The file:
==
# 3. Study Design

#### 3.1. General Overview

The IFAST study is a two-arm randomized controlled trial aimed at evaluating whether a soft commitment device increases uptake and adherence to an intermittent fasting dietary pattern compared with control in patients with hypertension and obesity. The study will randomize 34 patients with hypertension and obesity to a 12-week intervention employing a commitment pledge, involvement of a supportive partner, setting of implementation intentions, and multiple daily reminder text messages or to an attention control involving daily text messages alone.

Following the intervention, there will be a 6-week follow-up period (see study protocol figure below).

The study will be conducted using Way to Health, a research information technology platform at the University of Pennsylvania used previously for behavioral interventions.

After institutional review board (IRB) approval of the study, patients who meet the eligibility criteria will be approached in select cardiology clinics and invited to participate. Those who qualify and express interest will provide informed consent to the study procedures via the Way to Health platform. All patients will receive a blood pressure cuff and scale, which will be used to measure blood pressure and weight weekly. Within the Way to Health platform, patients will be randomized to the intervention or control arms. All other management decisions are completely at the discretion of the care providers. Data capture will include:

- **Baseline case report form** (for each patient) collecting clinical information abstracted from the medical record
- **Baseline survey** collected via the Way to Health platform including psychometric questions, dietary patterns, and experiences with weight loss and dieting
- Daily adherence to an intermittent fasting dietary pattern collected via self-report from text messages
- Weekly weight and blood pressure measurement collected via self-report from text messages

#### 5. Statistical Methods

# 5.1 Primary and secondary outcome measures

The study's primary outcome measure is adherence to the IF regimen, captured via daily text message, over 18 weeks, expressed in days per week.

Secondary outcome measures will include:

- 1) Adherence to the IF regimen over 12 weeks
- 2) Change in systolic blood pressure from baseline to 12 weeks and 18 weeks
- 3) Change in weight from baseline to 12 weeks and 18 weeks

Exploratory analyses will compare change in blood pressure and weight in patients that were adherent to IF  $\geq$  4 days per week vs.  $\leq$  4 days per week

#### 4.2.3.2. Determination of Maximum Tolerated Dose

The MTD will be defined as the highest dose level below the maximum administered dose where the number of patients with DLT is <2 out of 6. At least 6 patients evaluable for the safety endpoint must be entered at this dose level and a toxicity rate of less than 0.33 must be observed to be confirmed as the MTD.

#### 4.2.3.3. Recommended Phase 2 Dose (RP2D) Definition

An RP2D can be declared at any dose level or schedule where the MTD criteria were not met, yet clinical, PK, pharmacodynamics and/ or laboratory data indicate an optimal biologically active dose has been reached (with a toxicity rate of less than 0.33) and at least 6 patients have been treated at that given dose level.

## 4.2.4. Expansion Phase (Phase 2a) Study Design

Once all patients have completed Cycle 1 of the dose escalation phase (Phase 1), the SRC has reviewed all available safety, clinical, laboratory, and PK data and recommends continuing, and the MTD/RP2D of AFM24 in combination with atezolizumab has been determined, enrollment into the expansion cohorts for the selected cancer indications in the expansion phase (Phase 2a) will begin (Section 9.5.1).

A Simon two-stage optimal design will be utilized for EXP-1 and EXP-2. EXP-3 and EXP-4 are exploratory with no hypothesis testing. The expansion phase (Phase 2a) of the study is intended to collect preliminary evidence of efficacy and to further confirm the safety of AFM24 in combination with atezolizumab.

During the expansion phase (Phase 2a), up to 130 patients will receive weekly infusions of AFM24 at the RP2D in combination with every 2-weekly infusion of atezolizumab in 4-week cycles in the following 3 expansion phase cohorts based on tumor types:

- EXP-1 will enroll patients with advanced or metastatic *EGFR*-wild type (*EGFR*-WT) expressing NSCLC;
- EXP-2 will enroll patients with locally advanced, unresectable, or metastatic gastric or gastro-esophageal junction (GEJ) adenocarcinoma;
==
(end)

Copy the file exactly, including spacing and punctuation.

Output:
# 3. Study Design

#### 3.1. General Overview

The IFAST study is a two-arm randomized controlled trial aimed at evaluating whether a soft commitment device increases uptake and adherence to an intermittent fasting dietary pattern compared with control in patients with hypertension and obesity. The study will randomize 34 patients with hypertension and obesity to a 12-week intervention employing a commitment pledge, involvement of a supportive partner, setting of implementation intentions, and multiple daily reminder text messages or to an attention control involving daily text messages alone.

Following the intervention, there will be a 6-week follow-up period (see study protocol figure below).

The study will be conducted using Way to Health, a research information technology platform at the University of Pennsylvania used previously for behavioral interventions.

After institutional review board (IRB) approval of the study, patients who meet the eligibility criteria will be approached in select cardiology clinics and invited to participate. Those who qualify and express interest will provide informed consent to the study procedures via the Way to Health platform. All patients will receive a blood pressure cuff and scale, which will be used to measure blood pressure and weight weekly. Within the Way to Health platform, patients will be randomized to the intervention or control arms. All other management decisions are completely at the discretion of the care providers. Data capture will include:

- **Baseline case report form** (for each patient) collecting clinical information abstracted from the medical record
- **Baseline survey** collected via the Way to Health platform including psychometric questions, dietary patterns, and experiences with weight loss and dieting
- Daily adherence to an intermittent fasting dietary pattern collected via self-report from text messages
- Weekly weight and blood pressure measurement collected via self-report from text messages

#### 5. Statistical Methods

# 5.1 Primary and secondary outcome measures

The study's primary outcome measure is adherence to the IF regimen, captured via daily text message, over 18 weeks, expressed in days per week.

Secondary outcome measures will include:

- 1) Adherence to the IF regimen over 12 weeks
- 2) Change in systolic blood pressure from baseline to 12 weeks and 18 weeks
- 3) Change in weight from baseline to 12 weeks and 18 weeks

Exploratory analyses will compare change in blood pressure and weight in patients that were adherent to IF  $\geq$  4 days per week vs.  $\leq$  4 days per week

#### 4.2.3.2. Determination of Maximum Tolerated Dose

The MTD will be defined as the highest dose level below the maximum administered dose where the number of patients with DLT is <2 out of 6. At least 6 patients evaluable for the safety endpoint must be entered at this dose level and a toxicity rate of less than 0.33 must be observed to be confirmed as the MTD.

#### 4.2.3.3. Recommended Phase 2 Dose (RP2D) Definition

An RP2D can be declared at any dose level or schedule where the MTD criteria were not met, yet clinical, PK, pharmacodynamics and/ or laboratory data indicate an optimal biologically active dose has been reached (with a toxicity rate of less than 0.33) and at least 6 patients have been treated at that given dose level.

## 4.2.4. Expansion Phase (Phase 2a) Study Design

Once all patients have completed Cycle 1 of the dose escalation phase (Phase 1), the SRC has reviewed all available safety, clinical, laboratory, and PK data and recommends continuing, and the MTD/RP2D of AFM24 in combination with atezolizumab has been determined, enrollment into the expansion cohorts for the selected cancer indications in the expansion phase (Phase 2a) will begin (Section 9.5.1).

A Simon two-stage optimal design will be utilized for EXP-1 and EXP-2. EXP-3 and EXP-4 are exploratory with no hypothesis testing. The expansion phase (Phase 2a) of the study is intended to collect preliminary evidence of efficacy and to further confirm the safety of AFM24 in combination with atezolizumab.

During the expansion phase (Phase 2a), up to 130 patients will receive weekly infusions of AFM24 at the RP2D in combination with every 2-weekly infusion of atezolizumab in 4-week cycles in the following 3 expansion phase cohorts based on tumor types:

- EXP-1 will enroll patients with advanced or metastatic *EGFR*-wild type (*EGFR*-WT) expressing NSCLC;
- EXP-2 will enroll patients with locally advanced, unresectable, or metastatic gastric or gastro-esophageal junction (GEJ) adenocarcinoma;